With most reporters, this steady diet of human tragedy might have resulted in ostentatious cynicism. That was certainly the effect on Riis's hard-bitten colleagues from other newspapers, who sat in the police reporters' room playing cards all day. As Mr. Buk-Swienty writes, most journalists "made a virtue out of working as little as possible. ... There was tacit agreement among the reporters as to which stories they would cover." Riis, with his driving ambition — becoming "the 'boss reporter' in Mulberry Street," he once said, was "the only renown I have ever coveted" — made his colleagues look bad, and they knew it. They conspired against Riis, hiding major stories from him and even sending him fake telegrams about nonexistent scoops.
Yet if there was one quality that made Riis a great reporter — and more than that, a great American success story — it was tenacity. When Riis arrived in New York, in 1870, as a 21-year-old immigrant, he had no contacts, no money, and few marketable skills. Born in Ribe, a small, backward town in Denmark, he also had little experience of cities, and nothing to prepare him for America's sheer scale. Mr. Buk-Swienty, a Danish journalist, is good at evoking Riis's provincial upbringing. "We [in Denmark] discerned no difference between the east and the west coast," Riis remembered late in life. He expected to find "herds of buffalo thunder[ing] down Broadway," and he carried a pistol on a chain around his neck to defend against wild Indians.
Instead, Riis fell into the hand-to-mouth existence of the typical migrant worker, traveling around the Northeast doing short-term manual labor for low pay. More than once, he came close to starvation, sleeping on the street in the very slums he would one day write about. He never forgot the night when he took shelter in the police station on Church Street, along with the dog he had picked up in his tramping: He was thrown out, and a policeman killed the dog by smashing its head against the curb.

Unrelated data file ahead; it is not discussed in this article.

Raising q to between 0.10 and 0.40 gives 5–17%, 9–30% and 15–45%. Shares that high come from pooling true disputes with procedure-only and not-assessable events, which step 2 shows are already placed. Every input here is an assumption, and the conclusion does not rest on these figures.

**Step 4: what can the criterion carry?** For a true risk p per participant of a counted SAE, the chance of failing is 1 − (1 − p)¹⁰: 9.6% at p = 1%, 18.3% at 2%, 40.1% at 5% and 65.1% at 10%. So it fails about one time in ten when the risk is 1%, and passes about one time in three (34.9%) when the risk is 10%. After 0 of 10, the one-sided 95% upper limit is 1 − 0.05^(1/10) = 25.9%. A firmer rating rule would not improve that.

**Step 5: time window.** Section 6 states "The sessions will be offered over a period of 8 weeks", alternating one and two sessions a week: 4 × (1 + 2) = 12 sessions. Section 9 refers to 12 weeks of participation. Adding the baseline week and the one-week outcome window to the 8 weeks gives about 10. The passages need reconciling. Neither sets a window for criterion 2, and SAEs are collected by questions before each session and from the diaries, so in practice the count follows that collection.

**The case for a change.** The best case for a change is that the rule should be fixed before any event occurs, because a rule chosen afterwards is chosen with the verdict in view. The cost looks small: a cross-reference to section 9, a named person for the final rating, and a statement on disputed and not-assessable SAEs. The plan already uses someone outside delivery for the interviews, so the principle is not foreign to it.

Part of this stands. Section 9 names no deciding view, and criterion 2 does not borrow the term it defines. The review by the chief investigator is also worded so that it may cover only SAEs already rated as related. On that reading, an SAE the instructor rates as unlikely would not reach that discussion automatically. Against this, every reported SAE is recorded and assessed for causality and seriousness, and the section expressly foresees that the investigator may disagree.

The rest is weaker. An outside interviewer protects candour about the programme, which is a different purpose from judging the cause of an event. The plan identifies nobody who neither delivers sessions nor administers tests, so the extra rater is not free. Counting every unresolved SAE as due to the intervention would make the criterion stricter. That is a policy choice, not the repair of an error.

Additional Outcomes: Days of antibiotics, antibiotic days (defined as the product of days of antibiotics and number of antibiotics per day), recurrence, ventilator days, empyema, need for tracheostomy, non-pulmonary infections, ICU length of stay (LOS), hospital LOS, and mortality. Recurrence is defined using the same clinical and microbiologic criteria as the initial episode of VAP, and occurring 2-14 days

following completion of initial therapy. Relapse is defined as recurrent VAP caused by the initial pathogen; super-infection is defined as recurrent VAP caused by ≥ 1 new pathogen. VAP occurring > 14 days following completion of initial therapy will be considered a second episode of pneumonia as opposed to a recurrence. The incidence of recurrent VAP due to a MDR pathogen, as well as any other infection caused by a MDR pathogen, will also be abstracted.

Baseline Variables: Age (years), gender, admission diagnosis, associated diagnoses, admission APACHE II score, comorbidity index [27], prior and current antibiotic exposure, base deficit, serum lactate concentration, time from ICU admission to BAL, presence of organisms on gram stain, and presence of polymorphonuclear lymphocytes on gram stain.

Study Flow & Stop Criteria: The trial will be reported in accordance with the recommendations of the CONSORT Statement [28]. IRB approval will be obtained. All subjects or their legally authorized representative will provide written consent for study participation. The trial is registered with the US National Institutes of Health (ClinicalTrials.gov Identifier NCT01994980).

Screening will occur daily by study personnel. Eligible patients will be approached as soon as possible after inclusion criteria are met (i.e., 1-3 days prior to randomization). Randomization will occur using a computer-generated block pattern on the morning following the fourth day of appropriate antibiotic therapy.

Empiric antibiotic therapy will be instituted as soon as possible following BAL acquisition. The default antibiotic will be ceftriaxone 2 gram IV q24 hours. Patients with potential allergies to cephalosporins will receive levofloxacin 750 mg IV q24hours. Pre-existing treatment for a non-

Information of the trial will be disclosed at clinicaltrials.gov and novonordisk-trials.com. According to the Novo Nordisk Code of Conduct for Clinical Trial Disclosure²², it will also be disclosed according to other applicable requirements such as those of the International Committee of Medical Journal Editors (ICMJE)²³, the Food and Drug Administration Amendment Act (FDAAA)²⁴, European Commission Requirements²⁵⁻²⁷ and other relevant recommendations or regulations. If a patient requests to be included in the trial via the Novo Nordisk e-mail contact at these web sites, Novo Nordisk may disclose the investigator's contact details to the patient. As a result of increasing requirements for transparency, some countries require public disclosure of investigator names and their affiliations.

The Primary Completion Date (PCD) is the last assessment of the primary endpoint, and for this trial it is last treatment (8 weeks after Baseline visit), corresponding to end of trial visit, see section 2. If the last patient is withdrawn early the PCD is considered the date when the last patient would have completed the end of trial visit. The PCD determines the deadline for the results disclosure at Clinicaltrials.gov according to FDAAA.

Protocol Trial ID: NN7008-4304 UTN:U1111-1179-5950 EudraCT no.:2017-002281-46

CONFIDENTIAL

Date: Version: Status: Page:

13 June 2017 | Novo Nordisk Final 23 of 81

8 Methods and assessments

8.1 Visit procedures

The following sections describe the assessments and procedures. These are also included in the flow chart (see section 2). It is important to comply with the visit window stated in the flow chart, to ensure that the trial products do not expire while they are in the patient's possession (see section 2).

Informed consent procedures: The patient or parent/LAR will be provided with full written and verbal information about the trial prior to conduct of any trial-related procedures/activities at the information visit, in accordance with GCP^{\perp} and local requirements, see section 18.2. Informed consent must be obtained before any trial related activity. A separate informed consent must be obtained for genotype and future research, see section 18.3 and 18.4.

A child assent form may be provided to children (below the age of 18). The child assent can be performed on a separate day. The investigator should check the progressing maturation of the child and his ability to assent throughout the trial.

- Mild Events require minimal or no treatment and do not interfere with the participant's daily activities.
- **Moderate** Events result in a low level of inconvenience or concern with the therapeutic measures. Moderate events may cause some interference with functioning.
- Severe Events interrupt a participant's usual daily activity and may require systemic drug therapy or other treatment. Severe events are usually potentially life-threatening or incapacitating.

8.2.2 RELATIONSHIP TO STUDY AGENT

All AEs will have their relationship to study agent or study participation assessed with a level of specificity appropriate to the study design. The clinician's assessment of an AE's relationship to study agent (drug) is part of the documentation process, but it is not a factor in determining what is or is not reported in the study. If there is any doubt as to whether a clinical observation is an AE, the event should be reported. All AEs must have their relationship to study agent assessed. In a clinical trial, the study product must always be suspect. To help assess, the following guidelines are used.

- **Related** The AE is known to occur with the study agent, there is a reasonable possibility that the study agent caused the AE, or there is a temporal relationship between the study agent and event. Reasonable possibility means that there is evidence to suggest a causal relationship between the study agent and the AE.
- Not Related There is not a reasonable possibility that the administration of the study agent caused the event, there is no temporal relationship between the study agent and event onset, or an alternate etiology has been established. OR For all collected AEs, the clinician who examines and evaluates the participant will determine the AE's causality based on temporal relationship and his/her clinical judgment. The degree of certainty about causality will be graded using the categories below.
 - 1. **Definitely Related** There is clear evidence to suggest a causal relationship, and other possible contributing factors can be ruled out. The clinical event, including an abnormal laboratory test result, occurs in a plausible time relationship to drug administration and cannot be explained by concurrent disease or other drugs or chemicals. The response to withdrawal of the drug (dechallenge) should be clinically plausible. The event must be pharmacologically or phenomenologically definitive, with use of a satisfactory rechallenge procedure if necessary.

Another low moment came when Riis, after reading in The New York Sun that France was recruiting American volunteers for its war against Prussia, arrived at the Sun offices and demanded more information from Charles A. Dana, the paper's great editor. Dana told Riis he wasn't responsible for every item that appeared in his pages, then offered him a dollar, saying, "There, go and get your breakfast; and better give up the war." Riis angrily refused the handout and marched out of the building.
But Riis, unlike most poor immigrants, would live to avenge such insults to his dignity. By the 1890s, his reputation as a crusading journalist had won him the friendship of New York's reforming police commissioner, Theodore Roosevelt. Riis guided Roosevelt on night visits through the slums, and advised him in cracking down on police corruption. One night, he took Roosevelt to the very police station where his dog had been killed, a quarter-century before. When Riis told the future president the story, T.R. offered to find out the names of the officers responsible and "smash them." Riis declined, but the incident showed just how far he had risen in life. Even Dana finally came around, hiring Riis as the Sun's police reporter at a princely salary.
Mr. Buk-Swienty has written a fast-paced and serviceable account of this eventful life. Still, it has to be admitted that Riis is not an ideal subject for a full-dress biography. What matters about him is his work as an urban reformer, not his childhood, his romances, or his failings as a father, which are treated rather perfunctorily in "The Other Half." (Not that there is much new information about Riis's life for Mr. Buk-Swienty to draw on: The major source for Riis's early years is his own memoir, "The Making of an American.")
And while Mr. Buk-Swienty does sketch the outlines of Riis's achievement, he is not expert enough in American history to make clear the whole significance of Riis's work, or its deep ambiguities. Try reading "How the Other Half Lives" — the full text can be found online — and see how far you get before stumbling over some outrageously racist statement about Italians, Chinese, Jews, or blacks. In many ways, Riis is not a man for our times. But Mr. Buk-Swienty shows why, all the same, we should continue to remember him.